Which was pretty stupid, really, because a deaf man could've heard me at fifty paces. But Percival kept his back to me, looking longingly off towards where Miss Devereaux was supposed to have gone off, and I snuck up behind him and pretended to club him over the head. He muttered something about did I have to do it so hard but went down like he was supposed to. I tied him up to the keg with a piece of rope and then strung my fuse across the stage and lighted the far end of it and jumped off stage without saying my last line. I don't think anybody noticed but Andy. We stood in the wings watching as Miss Devereaux came rushing out and started tugging on the rope.

"It should be pretty exciting," Andy said. Something about the way he was grinning made me ask him why.

"I didn't think there was enough gunpowder in that box so I put in some more," he told me.

"How much more?"

"I doubled it. D'you reckon that ought to make a big enough noise?"

I had put four-five pounds of black powder in the box to begin with which meant there was almost ten pounds of the stuff out there on stage and it dawned on me that maybe this was going to cause trouble. Well, about that time Miss Devereaux had done loosing Percival's bonds and he was clasping her to his bosom and swearing undying love and keeping one eye on the keg all the time. I didn't think much of Percy but he was no fool.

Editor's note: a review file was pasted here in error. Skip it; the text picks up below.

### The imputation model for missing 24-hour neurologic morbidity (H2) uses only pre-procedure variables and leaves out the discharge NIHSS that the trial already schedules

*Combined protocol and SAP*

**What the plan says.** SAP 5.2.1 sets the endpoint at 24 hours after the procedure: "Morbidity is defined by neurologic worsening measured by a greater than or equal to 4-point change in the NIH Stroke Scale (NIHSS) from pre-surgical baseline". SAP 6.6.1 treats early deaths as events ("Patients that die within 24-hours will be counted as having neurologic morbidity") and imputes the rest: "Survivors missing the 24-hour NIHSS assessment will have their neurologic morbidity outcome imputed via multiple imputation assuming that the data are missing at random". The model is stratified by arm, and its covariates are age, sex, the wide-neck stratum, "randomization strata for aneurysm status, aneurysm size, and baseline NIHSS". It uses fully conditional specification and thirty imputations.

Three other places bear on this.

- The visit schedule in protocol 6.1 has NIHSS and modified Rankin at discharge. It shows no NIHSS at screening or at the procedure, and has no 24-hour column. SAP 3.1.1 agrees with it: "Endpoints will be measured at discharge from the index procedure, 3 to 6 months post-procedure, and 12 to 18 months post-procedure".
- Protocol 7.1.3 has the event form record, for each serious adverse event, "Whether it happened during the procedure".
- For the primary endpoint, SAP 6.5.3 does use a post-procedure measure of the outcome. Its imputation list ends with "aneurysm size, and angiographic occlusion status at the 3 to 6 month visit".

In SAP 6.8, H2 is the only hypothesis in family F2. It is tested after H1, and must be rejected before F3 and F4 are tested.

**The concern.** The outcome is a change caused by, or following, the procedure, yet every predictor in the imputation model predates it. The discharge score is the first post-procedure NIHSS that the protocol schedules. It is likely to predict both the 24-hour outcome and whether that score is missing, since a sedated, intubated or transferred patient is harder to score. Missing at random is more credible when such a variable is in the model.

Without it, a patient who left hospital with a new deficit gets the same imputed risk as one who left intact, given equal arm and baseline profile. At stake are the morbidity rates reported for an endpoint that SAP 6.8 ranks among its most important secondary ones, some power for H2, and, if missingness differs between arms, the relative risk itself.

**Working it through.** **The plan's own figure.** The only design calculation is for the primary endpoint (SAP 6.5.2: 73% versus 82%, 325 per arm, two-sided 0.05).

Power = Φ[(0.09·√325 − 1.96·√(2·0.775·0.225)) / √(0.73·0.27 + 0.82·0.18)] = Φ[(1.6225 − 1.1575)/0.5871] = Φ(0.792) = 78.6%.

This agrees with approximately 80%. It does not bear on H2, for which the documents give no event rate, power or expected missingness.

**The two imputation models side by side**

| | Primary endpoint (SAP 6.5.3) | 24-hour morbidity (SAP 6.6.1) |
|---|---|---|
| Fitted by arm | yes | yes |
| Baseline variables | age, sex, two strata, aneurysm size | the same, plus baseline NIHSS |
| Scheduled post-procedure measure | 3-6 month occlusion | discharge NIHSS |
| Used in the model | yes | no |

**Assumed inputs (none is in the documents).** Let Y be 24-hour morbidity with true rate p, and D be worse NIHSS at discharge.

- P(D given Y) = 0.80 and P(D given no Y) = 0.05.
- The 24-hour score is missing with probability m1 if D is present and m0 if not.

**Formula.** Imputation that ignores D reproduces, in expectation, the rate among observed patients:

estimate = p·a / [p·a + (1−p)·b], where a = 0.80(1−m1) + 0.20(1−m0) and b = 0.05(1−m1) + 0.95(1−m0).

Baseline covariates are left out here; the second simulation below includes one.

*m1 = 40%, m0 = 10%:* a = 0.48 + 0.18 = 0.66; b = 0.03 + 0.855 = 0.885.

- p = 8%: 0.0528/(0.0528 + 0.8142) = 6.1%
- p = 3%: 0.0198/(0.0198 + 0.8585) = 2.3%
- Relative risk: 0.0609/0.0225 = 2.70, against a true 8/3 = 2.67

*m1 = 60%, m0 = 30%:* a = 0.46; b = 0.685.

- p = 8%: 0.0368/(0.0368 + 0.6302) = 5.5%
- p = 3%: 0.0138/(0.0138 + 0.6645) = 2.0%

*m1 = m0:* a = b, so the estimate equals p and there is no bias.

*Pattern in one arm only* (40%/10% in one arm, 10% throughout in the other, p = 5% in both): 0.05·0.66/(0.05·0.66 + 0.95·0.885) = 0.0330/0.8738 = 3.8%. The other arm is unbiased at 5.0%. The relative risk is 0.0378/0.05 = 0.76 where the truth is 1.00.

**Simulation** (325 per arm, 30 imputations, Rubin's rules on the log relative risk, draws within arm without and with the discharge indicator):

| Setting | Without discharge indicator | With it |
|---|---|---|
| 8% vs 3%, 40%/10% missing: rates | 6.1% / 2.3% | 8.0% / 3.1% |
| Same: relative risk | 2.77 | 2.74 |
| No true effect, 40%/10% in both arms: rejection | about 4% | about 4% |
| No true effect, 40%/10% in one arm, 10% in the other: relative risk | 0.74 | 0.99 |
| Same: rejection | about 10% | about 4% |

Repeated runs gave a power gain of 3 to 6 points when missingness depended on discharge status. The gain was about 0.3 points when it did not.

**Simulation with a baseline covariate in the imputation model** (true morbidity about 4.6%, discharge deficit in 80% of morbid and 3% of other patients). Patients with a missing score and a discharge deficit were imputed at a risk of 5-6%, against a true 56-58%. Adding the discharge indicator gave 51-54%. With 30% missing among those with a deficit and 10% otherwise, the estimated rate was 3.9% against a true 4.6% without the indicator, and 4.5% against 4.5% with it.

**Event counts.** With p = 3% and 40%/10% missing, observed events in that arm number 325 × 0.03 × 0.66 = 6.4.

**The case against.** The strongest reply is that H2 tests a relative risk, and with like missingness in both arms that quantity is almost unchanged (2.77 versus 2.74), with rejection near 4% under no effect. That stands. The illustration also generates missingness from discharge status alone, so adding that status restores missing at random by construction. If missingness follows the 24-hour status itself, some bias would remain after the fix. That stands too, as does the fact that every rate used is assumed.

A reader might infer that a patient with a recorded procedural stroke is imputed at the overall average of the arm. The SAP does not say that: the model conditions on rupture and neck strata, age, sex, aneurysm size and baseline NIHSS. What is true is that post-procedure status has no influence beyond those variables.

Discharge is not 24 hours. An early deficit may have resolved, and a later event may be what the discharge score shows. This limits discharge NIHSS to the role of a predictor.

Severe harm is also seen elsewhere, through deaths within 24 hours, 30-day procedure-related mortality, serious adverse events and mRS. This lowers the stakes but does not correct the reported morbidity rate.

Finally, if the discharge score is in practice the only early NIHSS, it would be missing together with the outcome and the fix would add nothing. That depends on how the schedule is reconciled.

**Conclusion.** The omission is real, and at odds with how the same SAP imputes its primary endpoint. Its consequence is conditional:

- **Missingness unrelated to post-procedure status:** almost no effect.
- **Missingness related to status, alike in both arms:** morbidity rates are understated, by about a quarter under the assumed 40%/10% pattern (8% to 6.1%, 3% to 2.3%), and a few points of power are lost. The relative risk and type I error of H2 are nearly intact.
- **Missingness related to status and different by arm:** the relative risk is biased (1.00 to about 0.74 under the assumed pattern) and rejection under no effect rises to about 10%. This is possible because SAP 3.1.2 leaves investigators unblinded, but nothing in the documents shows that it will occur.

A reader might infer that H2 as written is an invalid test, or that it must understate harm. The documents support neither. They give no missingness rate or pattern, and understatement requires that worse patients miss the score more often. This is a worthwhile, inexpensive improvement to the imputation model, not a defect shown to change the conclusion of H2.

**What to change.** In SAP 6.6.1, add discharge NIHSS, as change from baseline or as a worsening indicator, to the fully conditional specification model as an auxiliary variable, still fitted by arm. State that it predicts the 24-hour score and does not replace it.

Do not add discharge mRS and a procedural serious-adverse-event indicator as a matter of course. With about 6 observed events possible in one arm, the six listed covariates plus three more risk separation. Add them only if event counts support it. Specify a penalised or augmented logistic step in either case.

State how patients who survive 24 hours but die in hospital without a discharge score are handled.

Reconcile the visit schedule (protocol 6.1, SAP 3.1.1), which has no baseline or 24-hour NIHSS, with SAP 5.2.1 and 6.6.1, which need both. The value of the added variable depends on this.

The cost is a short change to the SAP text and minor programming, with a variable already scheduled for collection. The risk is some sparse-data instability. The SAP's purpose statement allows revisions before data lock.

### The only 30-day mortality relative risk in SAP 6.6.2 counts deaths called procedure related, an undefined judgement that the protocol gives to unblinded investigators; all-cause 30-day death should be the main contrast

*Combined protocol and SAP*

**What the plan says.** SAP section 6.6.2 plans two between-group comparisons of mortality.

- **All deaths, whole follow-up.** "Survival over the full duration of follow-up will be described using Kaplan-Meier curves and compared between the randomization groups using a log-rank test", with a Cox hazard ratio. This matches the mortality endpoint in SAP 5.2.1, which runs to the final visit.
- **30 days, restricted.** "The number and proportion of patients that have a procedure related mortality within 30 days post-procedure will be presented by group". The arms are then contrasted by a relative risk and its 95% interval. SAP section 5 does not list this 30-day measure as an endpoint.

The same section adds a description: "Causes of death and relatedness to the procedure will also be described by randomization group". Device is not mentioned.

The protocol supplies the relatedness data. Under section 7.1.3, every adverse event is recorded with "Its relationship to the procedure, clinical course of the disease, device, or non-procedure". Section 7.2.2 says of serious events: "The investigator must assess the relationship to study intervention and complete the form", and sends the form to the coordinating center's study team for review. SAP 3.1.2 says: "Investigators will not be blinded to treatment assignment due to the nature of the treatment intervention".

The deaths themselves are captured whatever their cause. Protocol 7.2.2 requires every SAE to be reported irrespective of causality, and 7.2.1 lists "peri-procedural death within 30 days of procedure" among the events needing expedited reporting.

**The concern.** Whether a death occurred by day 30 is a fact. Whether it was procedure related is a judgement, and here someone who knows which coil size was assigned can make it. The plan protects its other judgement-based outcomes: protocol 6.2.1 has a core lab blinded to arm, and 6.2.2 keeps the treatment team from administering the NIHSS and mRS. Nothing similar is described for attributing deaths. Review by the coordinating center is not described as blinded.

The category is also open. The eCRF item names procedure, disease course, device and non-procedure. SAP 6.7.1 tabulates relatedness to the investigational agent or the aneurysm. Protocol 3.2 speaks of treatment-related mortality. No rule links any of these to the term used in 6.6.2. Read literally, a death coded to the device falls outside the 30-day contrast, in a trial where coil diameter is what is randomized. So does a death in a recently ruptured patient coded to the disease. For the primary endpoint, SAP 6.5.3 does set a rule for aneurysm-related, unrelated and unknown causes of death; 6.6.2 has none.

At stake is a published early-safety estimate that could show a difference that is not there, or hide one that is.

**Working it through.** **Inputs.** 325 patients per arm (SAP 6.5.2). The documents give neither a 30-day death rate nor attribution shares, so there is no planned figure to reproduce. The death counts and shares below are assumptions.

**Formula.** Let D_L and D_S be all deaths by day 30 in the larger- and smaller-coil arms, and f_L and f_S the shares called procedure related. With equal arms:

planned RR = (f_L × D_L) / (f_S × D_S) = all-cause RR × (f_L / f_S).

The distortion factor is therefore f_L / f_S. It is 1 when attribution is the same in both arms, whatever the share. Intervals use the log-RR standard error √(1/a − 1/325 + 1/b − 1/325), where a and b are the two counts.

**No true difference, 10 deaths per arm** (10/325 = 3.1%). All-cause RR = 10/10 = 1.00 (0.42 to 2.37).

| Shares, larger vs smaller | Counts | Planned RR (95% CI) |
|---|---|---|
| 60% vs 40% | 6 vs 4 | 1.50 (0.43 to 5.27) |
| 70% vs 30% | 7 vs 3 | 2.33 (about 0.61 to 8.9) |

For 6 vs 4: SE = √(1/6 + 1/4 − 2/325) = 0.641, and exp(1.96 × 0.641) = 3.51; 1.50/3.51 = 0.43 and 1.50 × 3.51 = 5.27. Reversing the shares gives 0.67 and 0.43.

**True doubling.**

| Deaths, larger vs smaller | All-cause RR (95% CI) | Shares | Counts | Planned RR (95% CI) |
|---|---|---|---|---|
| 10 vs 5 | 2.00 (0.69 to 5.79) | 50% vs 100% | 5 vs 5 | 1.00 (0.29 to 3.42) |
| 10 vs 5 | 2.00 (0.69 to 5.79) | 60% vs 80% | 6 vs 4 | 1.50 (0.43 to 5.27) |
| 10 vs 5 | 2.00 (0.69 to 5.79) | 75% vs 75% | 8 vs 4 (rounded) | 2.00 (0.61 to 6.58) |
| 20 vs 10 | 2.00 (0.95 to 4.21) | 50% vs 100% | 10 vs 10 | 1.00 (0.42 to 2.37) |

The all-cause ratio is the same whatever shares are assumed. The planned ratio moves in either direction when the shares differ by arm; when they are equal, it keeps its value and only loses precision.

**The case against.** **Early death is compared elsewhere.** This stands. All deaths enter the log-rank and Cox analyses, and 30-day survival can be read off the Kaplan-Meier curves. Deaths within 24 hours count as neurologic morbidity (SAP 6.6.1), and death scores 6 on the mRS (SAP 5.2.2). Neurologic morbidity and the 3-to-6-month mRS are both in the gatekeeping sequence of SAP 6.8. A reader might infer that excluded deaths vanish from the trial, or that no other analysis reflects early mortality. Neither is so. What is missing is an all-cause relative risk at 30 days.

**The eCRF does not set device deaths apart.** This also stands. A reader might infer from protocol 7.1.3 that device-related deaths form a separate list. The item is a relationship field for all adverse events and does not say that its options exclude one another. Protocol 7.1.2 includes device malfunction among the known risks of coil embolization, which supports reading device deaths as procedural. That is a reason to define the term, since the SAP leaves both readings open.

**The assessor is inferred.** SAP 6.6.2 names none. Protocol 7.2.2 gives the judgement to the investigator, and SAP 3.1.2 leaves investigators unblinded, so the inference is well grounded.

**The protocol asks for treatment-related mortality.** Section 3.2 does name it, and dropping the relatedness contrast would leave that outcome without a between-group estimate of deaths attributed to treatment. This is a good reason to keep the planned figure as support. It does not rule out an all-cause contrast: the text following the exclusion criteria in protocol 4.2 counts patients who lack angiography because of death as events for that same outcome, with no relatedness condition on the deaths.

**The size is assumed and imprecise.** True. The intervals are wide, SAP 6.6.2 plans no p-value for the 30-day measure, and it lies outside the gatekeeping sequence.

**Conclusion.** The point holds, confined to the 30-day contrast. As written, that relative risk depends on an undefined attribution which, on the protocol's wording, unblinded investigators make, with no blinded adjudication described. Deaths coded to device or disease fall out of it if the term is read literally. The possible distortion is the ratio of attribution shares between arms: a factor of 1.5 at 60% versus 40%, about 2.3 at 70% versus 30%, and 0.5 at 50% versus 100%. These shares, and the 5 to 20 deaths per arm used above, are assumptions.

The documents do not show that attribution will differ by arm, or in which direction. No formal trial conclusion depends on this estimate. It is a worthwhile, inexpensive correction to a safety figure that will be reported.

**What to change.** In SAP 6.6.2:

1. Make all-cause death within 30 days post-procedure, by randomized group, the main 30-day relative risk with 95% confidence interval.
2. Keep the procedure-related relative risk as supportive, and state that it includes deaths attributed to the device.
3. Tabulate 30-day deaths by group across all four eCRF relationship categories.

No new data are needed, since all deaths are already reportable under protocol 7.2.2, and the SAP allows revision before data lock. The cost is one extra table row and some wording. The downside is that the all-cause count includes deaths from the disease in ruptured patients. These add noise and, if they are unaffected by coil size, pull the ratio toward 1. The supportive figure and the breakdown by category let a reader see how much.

The two of them ran off-stage and I told them they'd better keep going and they didn't argue. I picked Andy up under one arm and high-tailed it right after them.

Obie Thurman was standing there with a load of wood in his arms. Haddon hired him to wait until the explosion and then he was supposed to drop a bunch of firewood onto the floor to make the noise seem even more real. I advised Obie he'd better slope but he never listens to me since that ruckus we got into over the new waitress at Mimi's, and I didn't dally to try and make him see reason. I went straight out into the alley and didn't stop until me and Andy was safe on the other side of Wing Lee's place.